In a written opinion made public Friday, Myers says that the Oregon Supreme Court probably will rule that some key parts of the Legislature’s public pension overhaul are unconstitutional, according to published reports.
Specifically cited were new laws updating the life-expectancy tables used to calculate retirement benefits in the Public Employees Retirement System (PERS), the temporary suspension of some retirees’ annual cost-of-living increases, as well as other revisions that slow or stall the growth of retirement accounts, according to the Oregonian. Governor Ted Kulongoski signed the new changes into law late last month (see PERS Board Implements Legislative Reform Changes ).
Citing recent court decisions in 1992 and 1996 that involved the pension system, Myers’ 53-page opinion examined three areas of benefit changes that could come under fire:
- First, Myers says a so-called “look back” provision in the new law to update the life-expectancy tables used to calculate pension members’ monthly benefits “does not adequately guarantee contract rights” because pension accounts won’t continue to grow for workers who continue past July 1.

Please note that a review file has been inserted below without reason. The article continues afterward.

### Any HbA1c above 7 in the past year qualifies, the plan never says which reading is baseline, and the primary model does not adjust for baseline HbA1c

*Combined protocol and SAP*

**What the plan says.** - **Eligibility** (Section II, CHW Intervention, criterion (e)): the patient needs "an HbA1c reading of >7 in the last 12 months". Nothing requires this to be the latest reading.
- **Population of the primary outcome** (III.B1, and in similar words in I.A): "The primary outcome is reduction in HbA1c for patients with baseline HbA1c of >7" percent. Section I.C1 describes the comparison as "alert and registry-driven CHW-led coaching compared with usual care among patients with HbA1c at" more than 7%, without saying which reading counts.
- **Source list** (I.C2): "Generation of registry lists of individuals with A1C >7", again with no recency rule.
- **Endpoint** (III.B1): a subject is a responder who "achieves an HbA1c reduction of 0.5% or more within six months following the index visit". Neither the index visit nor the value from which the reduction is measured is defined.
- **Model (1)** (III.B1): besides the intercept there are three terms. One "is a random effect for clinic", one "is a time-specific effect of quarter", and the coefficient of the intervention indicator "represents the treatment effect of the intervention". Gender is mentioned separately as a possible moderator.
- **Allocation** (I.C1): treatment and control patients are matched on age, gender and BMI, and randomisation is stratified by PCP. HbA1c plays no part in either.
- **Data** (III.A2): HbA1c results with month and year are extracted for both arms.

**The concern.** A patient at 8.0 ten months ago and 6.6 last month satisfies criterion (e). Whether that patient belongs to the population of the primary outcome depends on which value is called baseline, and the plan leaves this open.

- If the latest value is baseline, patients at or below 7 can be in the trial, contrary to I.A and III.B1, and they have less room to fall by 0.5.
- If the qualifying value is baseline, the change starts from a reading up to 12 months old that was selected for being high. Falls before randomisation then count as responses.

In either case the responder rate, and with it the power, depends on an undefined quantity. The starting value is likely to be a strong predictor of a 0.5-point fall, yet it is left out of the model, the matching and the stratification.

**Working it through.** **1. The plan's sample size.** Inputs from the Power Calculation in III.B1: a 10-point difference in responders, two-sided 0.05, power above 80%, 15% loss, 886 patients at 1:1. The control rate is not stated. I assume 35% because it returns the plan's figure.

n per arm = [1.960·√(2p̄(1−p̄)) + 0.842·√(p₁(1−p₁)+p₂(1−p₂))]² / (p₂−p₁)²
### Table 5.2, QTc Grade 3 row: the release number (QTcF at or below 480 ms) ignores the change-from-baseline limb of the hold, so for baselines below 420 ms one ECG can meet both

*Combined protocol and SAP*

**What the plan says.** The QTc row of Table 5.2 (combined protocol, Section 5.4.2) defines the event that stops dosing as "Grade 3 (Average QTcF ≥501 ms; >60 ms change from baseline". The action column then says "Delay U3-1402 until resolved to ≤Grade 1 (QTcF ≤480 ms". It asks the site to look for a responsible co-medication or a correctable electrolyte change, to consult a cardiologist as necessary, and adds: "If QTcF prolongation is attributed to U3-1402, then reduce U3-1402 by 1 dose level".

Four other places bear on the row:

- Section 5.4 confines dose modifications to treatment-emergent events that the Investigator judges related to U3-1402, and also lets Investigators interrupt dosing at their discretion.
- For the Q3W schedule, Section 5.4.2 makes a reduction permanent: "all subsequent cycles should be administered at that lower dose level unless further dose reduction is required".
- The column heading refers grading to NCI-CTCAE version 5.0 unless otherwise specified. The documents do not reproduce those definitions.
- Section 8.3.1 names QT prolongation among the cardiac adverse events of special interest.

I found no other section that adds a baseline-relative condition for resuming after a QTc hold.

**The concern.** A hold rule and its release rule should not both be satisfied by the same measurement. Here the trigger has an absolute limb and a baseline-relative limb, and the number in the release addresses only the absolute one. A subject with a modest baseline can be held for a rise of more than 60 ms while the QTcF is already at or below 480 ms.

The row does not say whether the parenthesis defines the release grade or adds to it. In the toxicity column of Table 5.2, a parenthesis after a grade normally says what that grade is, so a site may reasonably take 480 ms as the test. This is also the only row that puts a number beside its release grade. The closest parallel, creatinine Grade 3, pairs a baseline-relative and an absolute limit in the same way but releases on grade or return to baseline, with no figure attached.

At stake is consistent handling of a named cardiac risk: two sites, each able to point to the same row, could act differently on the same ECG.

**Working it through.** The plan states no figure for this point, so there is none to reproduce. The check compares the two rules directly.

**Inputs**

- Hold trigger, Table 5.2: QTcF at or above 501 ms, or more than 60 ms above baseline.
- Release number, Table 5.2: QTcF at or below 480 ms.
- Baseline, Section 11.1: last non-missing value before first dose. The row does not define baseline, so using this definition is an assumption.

- Second, Myers’ opinion says the courts will likely find that the “cessation of employee contributions to the PERS plan constitutes an impairment of some PERS members’ contract rights.”
- Finally, the opinion said eliminating the 8% annual return guaranteed to workers hired before 1996 will likely be viewed as “an unconstitutional impairment of contract rights.”
Myers had offered his assessment to legislators before the matter came to a vote last month, but proponents remain confident that the measures will hold up under judicial scrutiny. The governor, who is both a former attorney general and a Supreme Court justice, shares that confidence.
Public employee unions have indicated they plan to challenge the changes this summer, and those would go straight to the Supreme Court because of fast-track provisions in the bills.
PERS, which has about 300,000 members, had projected its assets would fall $17 billion short of meeting its long-term obligations before the legislative changes were made. Taken together, the reforms shaved about $9 billion from the long-term shortfall facing the PERS system, while also freeing up hundreds of millions of dollars that school districts and local governments can use over the next four years.
Although it’s normally his job as attorney general, Myers may not defend the state against the PERS challenges. Outside counsel can be used, and lawmakers, recognizing that there could be a conflict, have already directed Kulongoski and Myers to determine whether outside lawyers should be hired to defend the PERS bills.
“There are sometimes different opinions between a governor and an attorney general,” Mary Ellen Glynn, Governor Ted Kulongoski’s spokeswoman told the Associated Press. “But as a former attorney general himself, the governor believes the bills are constitutional.”